Green Party Statement on National Indigenous Peoples Day

OTTAWA – On National Indigenous Peoples Day, Jenica Atwin (MP, Fredericton), Green caucus critic for Indigenous and northern affairs, reminds Canadians that we must accept the truth of Canada’s history before there can be reconciliation.

“The work of the Truth and Reconciliation Commission was about exposing the painful, destructive, history of the Indigenous/Canadian relationship over time,” said Atwin. “Across Canada, Indigenous people participated, adding their voice to the testimony and reliving their trauma, hoping that Canada would finally understand and uphold its obligations under the Charter and the United Nations Declaration on the Rights of Indigenous Peoples (UNDRIP).”

In June 2015, the Truth and Reconciliation Commission of Canada released its Executive Summary and 94 Calls to Action, directed at governments and other institutions. In a December 2019 analysis the Yellowhead Institute found that only nine Calls to Action had been implemented. Atwin said that the Canadian government’s inaction on implementing the Calls to Action has been disappointing. “We have a responsibility to act and to diligently implement the recommendations as presented to us,” she said.

“National Indigenous People’s Day is special in the Wolastoqey territory in which I live, work and learn. A resurgence of cultural and linguistic initiatives has seen more youth engagement and more respect for elder knowledge leading to growth and prosperity for the communities. These efforts have also led to improvements in the relationship with the local municipality and adjacent military base.”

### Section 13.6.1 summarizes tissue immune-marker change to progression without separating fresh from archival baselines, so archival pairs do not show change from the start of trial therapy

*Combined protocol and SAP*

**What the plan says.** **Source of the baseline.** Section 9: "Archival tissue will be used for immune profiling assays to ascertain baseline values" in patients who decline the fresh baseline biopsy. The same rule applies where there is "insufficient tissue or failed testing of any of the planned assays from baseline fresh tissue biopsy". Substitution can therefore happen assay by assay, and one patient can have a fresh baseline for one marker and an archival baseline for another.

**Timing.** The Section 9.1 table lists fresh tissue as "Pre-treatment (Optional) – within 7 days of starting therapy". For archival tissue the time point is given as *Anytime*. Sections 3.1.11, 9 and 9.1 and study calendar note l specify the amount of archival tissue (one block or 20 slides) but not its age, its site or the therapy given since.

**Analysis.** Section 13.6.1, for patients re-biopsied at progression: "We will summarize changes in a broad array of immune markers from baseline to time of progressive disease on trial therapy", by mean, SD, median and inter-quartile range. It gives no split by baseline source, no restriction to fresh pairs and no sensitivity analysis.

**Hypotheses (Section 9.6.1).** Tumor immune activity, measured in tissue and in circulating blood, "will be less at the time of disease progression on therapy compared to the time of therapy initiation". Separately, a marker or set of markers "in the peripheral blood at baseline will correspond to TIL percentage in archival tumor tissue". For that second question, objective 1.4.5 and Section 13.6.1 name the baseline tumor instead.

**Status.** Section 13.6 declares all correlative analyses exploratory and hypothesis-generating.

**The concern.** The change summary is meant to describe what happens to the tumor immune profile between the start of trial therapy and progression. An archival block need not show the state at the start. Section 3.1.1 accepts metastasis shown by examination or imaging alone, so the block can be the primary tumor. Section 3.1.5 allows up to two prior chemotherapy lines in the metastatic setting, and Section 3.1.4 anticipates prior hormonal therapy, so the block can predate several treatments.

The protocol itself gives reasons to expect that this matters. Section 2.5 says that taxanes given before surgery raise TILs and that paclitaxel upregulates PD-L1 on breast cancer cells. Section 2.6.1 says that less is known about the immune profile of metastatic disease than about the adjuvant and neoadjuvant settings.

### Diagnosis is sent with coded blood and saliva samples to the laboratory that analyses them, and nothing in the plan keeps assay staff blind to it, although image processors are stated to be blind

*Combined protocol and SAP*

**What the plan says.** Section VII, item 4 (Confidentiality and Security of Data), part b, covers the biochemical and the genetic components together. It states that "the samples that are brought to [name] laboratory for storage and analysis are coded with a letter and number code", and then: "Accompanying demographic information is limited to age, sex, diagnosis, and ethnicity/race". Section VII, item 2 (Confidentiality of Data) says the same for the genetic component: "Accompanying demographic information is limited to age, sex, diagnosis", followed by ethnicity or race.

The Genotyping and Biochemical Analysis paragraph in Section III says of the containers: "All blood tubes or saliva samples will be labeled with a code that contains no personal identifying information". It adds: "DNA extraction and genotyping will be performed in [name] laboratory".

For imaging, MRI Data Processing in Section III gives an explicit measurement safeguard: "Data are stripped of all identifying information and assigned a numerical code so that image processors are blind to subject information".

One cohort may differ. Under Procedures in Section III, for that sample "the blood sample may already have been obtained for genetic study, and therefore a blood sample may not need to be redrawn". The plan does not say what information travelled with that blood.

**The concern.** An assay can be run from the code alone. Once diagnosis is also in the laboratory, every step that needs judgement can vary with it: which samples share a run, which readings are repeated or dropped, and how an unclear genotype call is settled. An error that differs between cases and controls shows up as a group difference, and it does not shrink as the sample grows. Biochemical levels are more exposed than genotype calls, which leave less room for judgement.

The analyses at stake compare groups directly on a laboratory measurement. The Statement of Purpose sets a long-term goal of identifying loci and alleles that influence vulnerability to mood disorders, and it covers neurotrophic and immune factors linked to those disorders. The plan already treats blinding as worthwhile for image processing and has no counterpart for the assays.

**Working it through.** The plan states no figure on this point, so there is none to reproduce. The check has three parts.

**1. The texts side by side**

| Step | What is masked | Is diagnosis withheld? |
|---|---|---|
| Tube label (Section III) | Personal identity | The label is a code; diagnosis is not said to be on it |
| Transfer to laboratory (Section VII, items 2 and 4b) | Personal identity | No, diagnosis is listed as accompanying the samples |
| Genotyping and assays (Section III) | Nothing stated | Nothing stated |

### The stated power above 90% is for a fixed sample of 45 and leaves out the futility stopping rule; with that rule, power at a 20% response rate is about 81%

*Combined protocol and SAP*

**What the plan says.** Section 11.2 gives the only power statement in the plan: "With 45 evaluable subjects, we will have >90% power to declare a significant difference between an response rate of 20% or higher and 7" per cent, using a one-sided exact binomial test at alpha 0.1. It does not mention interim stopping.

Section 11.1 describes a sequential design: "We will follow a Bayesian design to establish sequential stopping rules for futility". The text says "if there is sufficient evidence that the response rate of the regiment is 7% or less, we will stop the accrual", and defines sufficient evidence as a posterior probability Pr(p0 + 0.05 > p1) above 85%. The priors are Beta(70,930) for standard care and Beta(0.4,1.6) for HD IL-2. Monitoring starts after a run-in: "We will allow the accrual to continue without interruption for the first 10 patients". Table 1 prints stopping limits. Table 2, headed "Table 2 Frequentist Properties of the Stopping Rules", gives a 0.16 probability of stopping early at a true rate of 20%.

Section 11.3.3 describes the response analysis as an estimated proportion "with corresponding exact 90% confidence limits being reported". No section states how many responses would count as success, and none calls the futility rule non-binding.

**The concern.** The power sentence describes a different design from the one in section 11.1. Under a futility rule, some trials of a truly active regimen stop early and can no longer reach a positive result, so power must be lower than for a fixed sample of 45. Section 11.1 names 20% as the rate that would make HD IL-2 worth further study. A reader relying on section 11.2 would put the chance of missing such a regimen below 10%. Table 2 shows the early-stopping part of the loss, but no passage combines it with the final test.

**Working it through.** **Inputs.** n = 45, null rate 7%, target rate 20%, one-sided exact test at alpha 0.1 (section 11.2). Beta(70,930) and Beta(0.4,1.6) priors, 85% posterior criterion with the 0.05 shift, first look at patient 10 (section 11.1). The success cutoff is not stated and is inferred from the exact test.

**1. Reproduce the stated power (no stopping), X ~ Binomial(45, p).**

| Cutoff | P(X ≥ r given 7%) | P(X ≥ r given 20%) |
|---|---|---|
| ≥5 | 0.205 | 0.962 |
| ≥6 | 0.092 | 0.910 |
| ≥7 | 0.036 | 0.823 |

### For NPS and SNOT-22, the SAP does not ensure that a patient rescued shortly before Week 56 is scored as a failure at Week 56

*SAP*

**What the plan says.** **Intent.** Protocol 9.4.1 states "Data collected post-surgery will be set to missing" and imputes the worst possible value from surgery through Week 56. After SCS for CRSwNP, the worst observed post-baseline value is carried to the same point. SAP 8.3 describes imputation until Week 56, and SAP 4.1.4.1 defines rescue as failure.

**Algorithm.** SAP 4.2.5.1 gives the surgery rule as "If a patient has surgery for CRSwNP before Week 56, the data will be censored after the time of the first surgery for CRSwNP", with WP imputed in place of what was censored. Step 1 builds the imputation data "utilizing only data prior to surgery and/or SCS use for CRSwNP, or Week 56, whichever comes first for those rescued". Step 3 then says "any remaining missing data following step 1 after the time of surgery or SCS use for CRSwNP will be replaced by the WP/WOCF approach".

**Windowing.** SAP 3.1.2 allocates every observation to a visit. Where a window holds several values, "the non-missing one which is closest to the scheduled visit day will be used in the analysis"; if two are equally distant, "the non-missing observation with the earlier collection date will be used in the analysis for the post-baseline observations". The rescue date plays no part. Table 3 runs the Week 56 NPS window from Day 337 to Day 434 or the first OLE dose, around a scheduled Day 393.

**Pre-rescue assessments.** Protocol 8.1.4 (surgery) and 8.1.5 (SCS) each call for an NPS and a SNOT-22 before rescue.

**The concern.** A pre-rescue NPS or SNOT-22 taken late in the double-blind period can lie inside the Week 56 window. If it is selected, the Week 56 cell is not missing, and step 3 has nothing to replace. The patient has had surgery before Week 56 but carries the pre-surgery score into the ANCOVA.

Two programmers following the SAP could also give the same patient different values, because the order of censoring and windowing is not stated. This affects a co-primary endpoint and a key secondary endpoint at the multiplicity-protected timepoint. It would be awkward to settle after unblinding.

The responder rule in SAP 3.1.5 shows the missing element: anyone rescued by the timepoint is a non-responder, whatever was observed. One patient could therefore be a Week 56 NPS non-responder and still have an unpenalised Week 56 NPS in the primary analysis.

June 3 marked the one year anniversary of the National Inquiry into Missing and Murdered Indigenous Women and Girls (MMIWG). The Native Women’s Association of Canada (NWAC) assigned a failing grade to the federal government for its response to the recommendations of the inquiry. In January, the Pauktuutit Inuit Women of Canada’s report addressing gendered violence against Inuit women emphasized: violence against Indigenous women is rooted in systemic factors that have been woven into the fabric of Canadian society. 

In 2019 Les Femmes Michif Otipemisiwak - The Women of the Métis Nation called for Miskotahȃ, which is the Michif word for change, that are specific to Métis women, girls and gender diverse people and reflect their unique histories and realities. 

“Clearly there is still much work to be done to improve the well-being and safety of First Nations, Métis and Inuit people in this country,” said Green Party Interim Leader Jo-Ann Roberts. 

Ms. Roberts pointed out that Indigenous men and women continue to disproportionately encounter violence at the hands of law enforcement in Canada.  “The tragic circumstances around the recent killings by police officers in New Brunswick, of Chantel Moore, of the Tla-o-qui-aht First Nation on Vancouver Island, and Rodney Levi, of the Metepenagiag Mi'kmaq Nation, evidence this. Greens will continue to advocate for fundamental rights of safety and security for Indigenous communities from coast to coast to coast. 

“On this National Indigenous Peoples Day, I invite all Canadians to celebrate and experience the rich cultural heritage of the Indigenous Peoples of Canada. Now is the time to fully embrace and acknowledge the immense generosity of spirit they have selflessly shared with us for hundreds of years. Now is the time to honour all First Nations, Métis and Inuit people, their culture and traditions, and work together to ensure a brighter future for generations to come.”

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Rosie Emery

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